Sunday, 11 January 2015

Pinkfeet together

At East Park this morning we came across a Greylag flock by the cafe lawns. I spotted the Pinkfoot, and then another, which surprised me. There has been a resident Pink-footed goose in East Park for a year now, a young bird flocking with Greylags. In November, I had spotted a different bird (and blogged about it, see here), also with Greylags at Pearson Park. Could these be these two birds that had got together?
 I looked carefully at my photos and saw that they have distinct bill markings, one with a very small mark close to the nail, the other with a larger U shape mark. The older bird, with the U shape mark (I'll call her Stripe) appears to the the East Park resident. The younger bird, still with tiny body feathers has a small bill patch and matches the bill marks - and tiny white feathers around its bill - of the one that was at Pearson Park. Despite being younger, this bird was bigger and has a larger head, with a Roman profile and a thicker neck and a heavier head, so it might be well a male. Since last saw both birds I was impressed how much more grown up they look. Their neck stripes are better delineated, their head shapes less gentle, and they have a more silvery backs as they have moulted their juvenile feathers. The Pinkfeet stayed near each other in the flock, but one lunged at the other when it got too close. At some point the flock got wary of a radio controlled car, and after a crescendo of cackles, they flew off.
'Dot' Pearson Park 20/11/2014
East Park, today. A male?
'Stripe' East Park 14/2/2014
East Park, today, a female?

Dot's juvenile feathers very noticeable in the flanks, with some adult feathers, darker and silvery just over his legs.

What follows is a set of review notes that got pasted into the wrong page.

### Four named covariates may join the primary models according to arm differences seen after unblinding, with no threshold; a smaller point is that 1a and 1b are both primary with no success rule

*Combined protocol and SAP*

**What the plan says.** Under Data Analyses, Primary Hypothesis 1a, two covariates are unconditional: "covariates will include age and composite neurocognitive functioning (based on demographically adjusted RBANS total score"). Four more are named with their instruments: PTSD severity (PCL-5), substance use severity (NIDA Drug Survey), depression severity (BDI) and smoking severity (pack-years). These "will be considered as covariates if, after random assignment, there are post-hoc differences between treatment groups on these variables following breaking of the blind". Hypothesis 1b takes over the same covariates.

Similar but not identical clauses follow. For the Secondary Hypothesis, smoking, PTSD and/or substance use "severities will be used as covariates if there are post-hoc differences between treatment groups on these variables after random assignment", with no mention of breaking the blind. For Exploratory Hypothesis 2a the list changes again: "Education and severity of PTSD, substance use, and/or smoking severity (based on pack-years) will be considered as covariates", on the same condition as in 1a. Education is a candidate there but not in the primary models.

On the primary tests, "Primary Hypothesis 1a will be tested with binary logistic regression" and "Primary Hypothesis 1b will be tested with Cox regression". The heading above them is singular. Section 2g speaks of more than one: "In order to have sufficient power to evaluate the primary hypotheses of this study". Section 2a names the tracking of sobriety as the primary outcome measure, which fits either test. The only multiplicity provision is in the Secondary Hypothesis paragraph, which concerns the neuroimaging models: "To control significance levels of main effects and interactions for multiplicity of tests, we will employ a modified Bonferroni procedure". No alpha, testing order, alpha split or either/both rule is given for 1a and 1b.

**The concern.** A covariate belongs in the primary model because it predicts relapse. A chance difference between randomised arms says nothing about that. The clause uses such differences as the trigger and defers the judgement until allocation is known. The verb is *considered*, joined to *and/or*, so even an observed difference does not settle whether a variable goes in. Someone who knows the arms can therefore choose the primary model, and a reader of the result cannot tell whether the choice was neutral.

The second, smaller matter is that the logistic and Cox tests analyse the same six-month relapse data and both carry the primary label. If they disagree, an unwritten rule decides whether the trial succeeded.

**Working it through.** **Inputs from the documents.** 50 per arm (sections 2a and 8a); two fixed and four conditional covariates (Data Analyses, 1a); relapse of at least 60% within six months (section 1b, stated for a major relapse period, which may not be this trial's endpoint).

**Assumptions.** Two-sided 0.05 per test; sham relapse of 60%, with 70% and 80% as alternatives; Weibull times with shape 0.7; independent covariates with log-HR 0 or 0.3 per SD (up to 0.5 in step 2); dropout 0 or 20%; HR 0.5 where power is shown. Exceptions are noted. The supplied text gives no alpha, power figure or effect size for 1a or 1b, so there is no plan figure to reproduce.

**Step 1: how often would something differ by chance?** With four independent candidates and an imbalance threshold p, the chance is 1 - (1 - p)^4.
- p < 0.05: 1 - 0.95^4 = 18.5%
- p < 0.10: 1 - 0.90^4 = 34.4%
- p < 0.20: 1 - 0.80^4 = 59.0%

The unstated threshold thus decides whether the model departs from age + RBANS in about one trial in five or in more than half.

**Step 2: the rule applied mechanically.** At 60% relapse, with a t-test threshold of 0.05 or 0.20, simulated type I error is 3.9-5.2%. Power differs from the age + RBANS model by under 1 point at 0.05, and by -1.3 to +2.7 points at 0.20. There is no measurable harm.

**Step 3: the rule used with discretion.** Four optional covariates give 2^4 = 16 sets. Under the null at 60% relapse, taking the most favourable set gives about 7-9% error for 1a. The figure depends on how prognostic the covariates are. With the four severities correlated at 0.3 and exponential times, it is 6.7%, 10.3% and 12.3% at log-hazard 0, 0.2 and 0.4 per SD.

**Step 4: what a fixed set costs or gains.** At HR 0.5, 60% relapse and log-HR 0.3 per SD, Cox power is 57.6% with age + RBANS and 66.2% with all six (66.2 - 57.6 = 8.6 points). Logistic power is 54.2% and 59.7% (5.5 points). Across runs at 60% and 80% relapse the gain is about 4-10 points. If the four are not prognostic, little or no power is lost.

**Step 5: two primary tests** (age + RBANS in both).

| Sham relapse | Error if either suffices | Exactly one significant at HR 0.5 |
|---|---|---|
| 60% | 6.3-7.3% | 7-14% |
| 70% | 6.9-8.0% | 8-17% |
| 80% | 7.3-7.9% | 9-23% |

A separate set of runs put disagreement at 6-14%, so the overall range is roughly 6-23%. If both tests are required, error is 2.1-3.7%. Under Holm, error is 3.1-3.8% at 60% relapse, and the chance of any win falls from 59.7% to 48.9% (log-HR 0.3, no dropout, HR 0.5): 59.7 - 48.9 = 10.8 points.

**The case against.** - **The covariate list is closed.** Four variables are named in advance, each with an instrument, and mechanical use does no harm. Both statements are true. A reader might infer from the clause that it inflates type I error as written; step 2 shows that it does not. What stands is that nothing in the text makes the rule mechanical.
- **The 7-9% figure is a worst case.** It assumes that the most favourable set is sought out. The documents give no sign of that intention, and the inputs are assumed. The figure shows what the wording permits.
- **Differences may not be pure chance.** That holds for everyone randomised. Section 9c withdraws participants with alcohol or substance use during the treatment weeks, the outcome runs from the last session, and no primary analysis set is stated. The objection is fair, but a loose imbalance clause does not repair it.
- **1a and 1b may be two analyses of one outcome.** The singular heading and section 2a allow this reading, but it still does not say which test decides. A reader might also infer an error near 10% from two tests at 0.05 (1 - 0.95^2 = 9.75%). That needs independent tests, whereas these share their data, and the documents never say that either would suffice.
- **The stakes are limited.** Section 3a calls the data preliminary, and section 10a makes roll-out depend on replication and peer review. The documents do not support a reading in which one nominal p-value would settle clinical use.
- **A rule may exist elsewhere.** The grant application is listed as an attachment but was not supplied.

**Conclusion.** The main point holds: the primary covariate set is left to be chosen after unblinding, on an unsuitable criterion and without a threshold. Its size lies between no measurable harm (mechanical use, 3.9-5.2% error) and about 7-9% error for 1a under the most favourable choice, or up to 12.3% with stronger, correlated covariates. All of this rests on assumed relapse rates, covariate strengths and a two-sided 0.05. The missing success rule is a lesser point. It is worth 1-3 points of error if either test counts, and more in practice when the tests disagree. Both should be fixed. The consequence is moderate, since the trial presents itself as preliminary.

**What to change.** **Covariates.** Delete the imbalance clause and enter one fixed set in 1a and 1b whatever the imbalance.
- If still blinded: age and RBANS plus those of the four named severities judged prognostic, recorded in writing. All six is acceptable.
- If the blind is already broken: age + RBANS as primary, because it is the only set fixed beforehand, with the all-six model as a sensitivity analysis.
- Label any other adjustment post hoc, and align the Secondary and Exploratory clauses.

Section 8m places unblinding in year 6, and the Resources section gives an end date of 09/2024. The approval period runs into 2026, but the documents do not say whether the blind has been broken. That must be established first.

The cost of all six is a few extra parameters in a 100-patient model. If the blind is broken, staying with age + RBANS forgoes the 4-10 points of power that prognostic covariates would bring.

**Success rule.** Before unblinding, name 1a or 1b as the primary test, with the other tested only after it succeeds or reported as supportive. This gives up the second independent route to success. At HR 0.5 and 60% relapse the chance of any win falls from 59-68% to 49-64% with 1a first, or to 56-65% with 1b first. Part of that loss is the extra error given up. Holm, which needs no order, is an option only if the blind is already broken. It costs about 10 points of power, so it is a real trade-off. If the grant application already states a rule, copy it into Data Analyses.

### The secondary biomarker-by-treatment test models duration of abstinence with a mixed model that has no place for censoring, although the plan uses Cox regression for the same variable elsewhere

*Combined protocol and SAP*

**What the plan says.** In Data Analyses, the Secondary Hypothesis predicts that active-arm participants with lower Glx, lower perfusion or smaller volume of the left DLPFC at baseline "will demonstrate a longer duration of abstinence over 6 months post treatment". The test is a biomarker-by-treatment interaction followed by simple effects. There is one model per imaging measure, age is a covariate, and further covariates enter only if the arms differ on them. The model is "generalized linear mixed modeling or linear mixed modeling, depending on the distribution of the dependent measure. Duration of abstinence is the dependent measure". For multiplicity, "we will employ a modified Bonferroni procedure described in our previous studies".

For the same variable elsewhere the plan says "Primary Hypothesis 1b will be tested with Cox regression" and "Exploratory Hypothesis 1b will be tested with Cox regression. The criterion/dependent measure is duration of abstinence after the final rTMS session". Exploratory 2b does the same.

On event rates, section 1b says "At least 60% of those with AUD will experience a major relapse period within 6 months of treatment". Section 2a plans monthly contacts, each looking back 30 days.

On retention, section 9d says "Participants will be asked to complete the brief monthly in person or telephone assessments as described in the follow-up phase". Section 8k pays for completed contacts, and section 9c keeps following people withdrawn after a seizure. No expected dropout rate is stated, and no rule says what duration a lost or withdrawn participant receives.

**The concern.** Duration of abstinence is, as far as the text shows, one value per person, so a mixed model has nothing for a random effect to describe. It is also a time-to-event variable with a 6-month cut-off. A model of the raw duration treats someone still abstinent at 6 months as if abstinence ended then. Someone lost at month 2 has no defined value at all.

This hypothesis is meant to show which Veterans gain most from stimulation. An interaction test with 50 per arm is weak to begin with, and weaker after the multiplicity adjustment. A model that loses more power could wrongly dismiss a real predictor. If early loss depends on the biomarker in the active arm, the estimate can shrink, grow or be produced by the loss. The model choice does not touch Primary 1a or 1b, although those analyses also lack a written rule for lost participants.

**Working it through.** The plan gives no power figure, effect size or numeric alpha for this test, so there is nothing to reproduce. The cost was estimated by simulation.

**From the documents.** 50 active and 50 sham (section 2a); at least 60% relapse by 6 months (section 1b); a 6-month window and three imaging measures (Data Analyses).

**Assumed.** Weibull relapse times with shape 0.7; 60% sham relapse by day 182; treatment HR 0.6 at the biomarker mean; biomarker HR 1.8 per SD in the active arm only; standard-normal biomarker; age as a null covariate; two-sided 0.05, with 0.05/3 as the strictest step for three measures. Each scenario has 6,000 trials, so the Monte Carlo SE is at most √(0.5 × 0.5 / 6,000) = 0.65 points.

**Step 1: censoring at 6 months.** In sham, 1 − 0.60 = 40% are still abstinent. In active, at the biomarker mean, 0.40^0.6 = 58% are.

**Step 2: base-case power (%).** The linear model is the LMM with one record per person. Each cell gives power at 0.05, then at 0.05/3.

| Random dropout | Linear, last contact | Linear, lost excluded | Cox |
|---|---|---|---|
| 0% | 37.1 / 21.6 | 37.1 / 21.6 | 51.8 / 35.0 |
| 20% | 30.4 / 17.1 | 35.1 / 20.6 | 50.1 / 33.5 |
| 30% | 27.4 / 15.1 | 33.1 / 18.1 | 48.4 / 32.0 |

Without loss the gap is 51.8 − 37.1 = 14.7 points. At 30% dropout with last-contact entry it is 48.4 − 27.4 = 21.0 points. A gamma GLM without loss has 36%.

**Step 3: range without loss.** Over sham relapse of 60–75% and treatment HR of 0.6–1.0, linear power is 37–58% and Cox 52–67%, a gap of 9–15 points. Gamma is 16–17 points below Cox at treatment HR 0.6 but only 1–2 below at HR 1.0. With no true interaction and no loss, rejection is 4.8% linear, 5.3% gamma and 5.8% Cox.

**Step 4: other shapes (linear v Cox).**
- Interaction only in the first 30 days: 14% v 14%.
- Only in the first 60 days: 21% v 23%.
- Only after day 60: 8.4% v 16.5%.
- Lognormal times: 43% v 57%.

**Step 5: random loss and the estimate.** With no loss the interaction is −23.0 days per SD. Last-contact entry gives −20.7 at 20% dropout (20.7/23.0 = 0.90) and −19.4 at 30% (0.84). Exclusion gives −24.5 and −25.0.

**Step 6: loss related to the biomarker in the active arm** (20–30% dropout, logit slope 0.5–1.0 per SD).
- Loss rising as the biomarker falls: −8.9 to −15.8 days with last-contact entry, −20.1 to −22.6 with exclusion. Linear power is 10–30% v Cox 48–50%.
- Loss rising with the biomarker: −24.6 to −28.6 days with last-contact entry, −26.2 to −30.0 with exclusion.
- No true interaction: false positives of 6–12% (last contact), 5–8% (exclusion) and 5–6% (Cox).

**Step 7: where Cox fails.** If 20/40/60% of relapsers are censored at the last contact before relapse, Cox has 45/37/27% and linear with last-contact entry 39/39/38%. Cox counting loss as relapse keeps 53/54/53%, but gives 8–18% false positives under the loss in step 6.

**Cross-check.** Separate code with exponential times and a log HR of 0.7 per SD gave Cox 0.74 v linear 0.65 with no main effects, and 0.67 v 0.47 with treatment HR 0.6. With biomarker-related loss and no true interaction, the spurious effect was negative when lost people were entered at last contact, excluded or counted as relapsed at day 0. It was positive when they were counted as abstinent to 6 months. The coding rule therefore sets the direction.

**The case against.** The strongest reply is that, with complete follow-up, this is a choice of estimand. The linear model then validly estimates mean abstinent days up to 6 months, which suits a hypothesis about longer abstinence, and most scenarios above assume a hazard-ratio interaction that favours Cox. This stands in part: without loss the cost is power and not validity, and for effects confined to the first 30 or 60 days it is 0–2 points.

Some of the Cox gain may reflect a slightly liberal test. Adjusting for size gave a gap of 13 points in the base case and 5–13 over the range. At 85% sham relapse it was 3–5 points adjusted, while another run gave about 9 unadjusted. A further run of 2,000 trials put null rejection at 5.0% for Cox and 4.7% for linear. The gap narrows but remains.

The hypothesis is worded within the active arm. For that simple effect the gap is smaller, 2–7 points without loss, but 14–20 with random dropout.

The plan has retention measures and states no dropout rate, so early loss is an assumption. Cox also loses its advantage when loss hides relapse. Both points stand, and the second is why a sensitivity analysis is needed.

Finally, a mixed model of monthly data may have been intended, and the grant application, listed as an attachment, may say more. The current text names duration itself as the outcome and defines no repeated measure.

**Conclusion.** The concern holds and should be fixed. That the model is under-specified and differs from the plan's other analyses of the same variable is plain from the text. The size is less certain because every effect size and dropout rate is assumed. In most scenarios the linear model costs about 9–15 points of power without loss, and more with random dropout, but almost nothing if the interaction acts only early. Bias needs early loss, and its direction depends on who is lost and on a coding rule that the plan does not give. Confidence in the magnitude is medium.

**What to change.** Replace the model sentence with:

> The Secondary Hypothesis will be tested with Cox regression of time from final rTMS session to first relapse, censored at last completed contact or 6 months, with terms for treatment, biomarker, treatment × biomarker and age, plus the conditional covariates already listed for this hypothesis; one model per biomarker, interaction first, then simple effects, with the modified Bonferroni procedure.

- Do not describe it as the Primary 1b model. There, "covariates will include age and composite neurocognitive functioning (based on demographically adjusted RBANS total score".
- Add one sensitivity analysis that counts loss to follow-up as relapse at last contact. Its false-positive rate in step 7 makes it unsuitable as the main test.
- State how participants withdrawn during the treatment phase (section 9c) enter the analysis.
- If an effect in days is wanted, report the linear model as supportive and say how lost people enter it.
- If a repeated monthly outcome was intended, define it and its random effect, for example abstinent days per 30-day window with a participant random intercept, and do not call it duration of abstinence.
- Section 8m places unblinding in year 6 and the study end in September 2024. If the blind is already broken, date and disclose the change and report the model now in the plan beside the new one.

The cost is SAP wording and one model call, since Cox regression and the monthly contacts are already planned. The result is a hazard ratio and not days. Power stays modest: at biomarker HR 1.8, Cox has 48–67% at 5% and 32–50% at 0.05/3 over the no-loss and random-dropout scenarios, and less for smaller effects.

Stripe seems to have a full adult plumage now.


  1. This is very interesting. Looking at the Greylags in my own London park, I see that some individuals who are easily recognised by white heads, white-flecked feathers, pale plumage etc. drift in and out of the population, appearing for a few days and then not being seen again for months. It seems that there is a constant circulation over the local area. Probably the same thing is going on with the Canadas, but they are more uniform in appearance.

    I wonder whether it's caused by the committee decisions of the flock. One bird starts calling 'Let's fly, let's fly', with the appropriate movements, and suddenly a whole bunch of geese are off to another park or the river, for no particular reason.

    That doesn't explain how two isolated Pinkfeet found each other, but at least random shuffling of the flocks they associate with might bring them together.

  2. Thank you for your comment Ralph. I agree with you, there is a fision-fusion dynamics, with smaller units of birds travelling together and using a range of local areas. In Konrad Lorenz's book with birds he knew, he says that families tend to travel together. I am going to systematically record these 'marker' individuals and it any of them travel together. There is a very lame greylag that can barely use a leg, one with a white head and a family of strikingly orange legs. I have seen them in both large Hull parks. We used to have a hybrid canadaxgreylag travelling with the Canada flock, but he seems to have disappeared.

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